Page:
TOKYO, DEC. 12 -- A Baltimore game publisher found itself in the middle of a heated racial controversy today because one of its role-playing games uses language that is objectionable in Japan to describe a minority group long subject to discrimination here.
The Avalon Hill Game Co. has apologized and promised to rewrite the books accompanying its game called "Land of Ninja." Meanwhile, the firm's distributor here, Hobby Japan Inc., has recalled all copies of the game and canceled plans to produce a Japanese-language edition.
Hobby Japan says fewer than 100 copies of "Land of Ninja" have been sold in Japan. But the controversy the little-noticed game has sparked shows how sensitive minority concerns can be even in this extremely homogenous culture.
The group complaining about Avalon Hill's game is the Burakumin Liberation League, a militant organization formed to protect the class of Japanese known as "Burakumin," or "Village People."
The Burakumin, comprising about 3 million of the 123 million Japanese people, share the same race and language as all other Japanese and cannot be identified by appearance.
But they have been victims of discrimination for centuries. In earlier times, the Burakumin families were responsible for tasks such as slaughtering animals and digging graves, occupations considered unclean by higher strata of Japan's hierarchical society.
Today, there are books in print listing family names in such a way that Burakumin can be identified. Allegedly, people check such listings to see whether a job applicant or a daughter's boyfriend comes from the once-spurned class of people.
Until the late 19th century, Burakumin were often known as the "eta." Today, that word is an offensive term, as objectionable here as English pejoratives like "wop" would be in the United States.
But in the detailed description of historical Japanese society for its "Land of Ninja" game, Avalon Hill uses the term "eta" and defines it this way: "The untouchables; lowest social caste . . . those outside normal society such as ninja, thieves, and entertainers."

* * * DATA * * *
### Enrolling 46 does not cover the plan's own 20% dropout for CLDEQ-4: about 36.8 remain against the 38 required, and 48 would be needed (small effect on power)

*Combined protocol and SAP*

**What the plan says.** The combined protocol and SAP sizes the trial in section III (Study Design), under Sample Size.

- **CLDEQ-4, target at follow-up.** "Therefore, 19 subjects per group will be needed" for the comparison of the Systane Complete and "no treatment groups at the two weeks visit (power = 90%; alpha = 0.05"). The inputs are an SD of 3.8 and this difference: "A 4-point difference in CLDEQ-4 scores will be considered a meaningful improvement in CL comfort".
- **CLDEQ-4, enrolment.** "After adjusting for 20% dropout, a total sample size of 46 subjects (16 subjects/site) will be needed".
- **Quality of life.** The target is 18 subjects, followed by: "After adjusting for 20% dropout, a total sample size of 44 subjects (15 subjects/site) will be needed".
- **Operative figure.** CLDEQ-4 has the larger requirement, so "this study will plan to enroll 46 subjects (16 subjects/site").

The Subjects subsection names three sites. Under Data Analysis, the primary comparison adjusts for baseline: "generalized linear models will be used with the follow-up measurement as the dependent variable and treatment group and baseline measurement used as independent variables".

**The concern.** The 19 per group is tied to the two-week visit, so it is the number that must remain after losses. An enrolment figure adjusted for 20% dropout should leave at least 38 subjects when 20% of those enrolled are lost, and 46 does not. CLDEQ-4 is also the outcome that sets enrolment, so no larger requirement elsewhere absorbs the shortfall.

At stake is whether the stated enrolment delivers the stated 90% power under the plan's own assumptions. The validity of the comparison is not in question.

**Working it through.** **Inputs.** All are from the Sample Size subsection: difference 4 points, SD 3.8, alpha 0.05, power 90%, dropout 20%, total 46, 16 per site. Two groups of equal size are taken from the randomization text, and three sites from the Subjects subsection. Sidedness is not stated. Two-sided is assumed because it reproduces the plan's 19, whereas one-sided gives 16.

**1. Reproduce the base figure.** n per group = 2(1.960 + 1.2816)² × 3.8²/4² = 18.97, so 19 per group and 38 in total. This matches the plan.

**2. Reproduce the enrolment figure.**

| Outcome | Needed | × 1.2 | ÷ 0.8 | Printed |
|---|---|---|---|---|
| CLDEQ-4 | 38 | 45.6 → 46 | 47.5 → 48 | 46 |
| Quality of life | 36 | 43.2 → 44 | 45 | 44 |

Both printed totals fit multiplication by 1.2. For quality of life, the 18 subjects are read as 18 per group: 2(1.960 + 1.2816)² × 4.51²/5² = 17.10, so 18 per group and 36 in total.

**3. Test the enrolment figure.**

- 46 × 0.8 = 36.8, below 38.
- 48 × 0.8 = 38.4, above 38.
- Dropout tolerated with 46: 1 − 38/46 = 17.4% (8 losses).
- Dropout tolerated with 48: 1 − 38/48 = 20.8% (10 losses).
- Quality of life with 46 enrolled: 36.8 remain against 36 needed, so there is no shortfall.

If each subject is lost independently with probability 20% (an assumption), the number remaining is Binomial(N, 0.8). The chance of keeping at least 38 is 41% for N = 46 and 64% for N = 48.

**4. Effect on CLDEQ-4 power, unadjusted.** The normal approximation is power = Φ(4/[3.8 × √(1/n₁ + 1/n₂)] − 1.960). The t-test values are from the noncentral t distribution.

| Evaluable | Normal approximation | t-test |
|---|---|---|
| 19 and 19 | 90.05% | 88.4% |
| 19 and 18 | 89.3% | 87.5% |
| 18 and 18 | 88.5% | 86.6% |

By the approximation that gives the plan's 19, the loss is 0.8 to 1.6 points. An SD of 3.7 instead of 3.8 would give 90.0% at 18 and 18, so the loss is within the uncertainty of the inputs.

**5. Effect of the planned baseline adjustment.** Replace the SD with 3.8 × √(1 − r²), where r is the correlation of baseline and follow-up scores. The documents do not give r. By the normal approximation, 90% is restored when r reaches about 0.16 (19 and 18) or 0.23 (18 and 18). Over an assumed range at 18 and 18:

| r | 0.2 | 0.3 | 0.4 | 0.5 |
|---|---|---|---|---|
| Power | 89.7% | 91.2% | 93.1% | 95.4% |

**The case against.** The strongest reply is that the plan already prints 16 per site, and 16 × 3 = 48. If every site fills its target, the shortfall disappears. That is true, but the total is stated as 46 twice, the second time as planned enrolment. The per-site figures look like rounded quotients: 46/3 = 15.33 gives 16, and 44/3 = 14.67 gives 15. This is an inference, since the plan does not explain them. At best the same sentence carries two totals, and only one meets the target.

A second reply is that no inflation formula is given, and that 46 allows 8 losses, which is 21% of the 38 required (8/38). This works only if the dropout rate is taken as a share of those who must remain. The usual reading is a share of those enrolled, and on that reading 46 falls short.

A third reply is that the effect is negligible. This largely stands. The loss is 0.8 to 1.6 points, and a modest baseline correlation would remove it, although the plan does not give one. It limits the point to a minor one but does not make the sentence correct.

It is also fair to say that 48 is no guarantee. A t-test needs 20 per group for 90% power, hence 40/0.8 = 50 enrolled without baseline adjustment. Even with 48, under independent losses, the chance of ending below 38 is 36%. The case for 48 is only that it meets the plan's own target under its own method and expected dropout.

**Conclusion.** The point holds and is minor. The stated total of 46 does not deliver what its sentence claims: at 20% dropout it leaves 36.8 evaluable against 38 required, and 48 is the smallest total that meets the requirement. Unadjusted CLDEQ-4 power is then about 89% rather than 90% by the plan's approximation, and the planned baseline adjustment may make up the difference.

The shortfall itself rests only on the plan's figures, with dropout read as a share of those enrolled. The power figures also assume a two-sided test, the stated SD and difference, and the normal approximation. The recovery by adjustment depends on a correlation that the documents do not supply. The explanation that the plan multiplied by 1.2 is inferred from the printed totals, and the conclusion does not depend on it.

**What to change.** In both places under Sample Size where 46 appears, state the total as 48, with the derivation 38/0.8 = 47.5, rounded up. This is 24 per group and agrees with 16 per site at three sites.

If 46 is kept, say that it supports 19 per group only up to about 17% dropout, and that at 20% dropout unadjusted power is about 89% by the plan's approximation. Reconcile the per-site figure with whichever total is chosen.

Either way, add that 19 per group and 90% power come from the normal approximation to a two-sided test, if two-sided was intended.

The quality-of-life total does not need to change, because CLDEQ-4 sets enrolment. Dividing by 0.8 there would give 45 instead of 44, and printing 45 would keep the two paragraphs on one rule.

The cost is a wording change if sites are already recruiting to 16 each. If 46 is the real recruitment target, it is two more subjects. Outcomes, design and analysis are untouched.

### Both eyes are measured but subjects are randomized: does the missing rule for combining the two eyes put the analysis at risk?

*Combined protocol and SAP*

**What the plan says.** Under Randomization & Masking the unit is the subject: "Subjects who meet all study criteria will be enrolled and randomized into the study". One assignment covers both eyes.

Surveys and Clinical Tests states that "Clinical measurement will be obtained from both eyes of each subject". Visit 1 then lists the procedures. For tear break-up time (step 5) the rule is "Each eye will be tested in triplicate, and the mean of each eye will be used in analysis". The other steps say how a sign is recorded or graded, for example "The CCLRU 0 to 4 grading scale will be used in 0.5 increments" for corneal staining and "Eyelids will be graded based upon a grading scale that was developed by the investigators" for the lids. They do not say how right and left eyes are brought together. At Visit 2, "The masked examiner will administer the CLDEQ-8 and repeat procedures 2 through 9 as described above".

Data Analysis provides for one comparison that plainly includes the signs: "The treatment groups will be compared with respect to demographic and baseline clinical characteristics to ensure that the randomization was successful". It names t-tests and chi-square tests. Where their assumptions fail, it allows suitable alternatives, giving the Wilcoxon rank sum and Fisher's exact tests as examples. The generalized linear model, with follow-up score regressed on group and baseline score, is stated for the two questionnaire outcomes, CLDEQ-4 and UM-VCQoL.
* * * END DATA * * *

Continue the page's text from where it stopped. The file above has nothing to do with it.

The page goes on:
The Burakumin Liberation League criticized the game today, saying it encourages prejudice and discrimination. That prompted the Japanese distributor to pull its few copies of the game off the shelves of every store that sells it.
"Land of Ninja" was introduced in 1987 and has sold thousands of copies in the United States, Avalon Hill President Jackson Dott said today.
The game involves acting out the roles of various types of characters, some historical and some imaginary, in a setting drawn from medieval Japan.
Dott said his firm had no inkling until this week that its game used unacceptable language.
A Japanese researcher read the game manuals and informed the Japanese press and the Burakumin Liberation League of their content.
"We're sorry it happened," Dott said. "We're trying to sell fun. We do not want to offend anyone. We had no idea that this language was offensive. We will correct the product so it is not offensive."
Avalon Hill produces more than 200 role-playing games, including the well-known "Diplomacy" and a timely new product called "Gulf Strike," in which players fill the roles of George Bush, Saddam Hussein and others involved in the current Mideast crisis.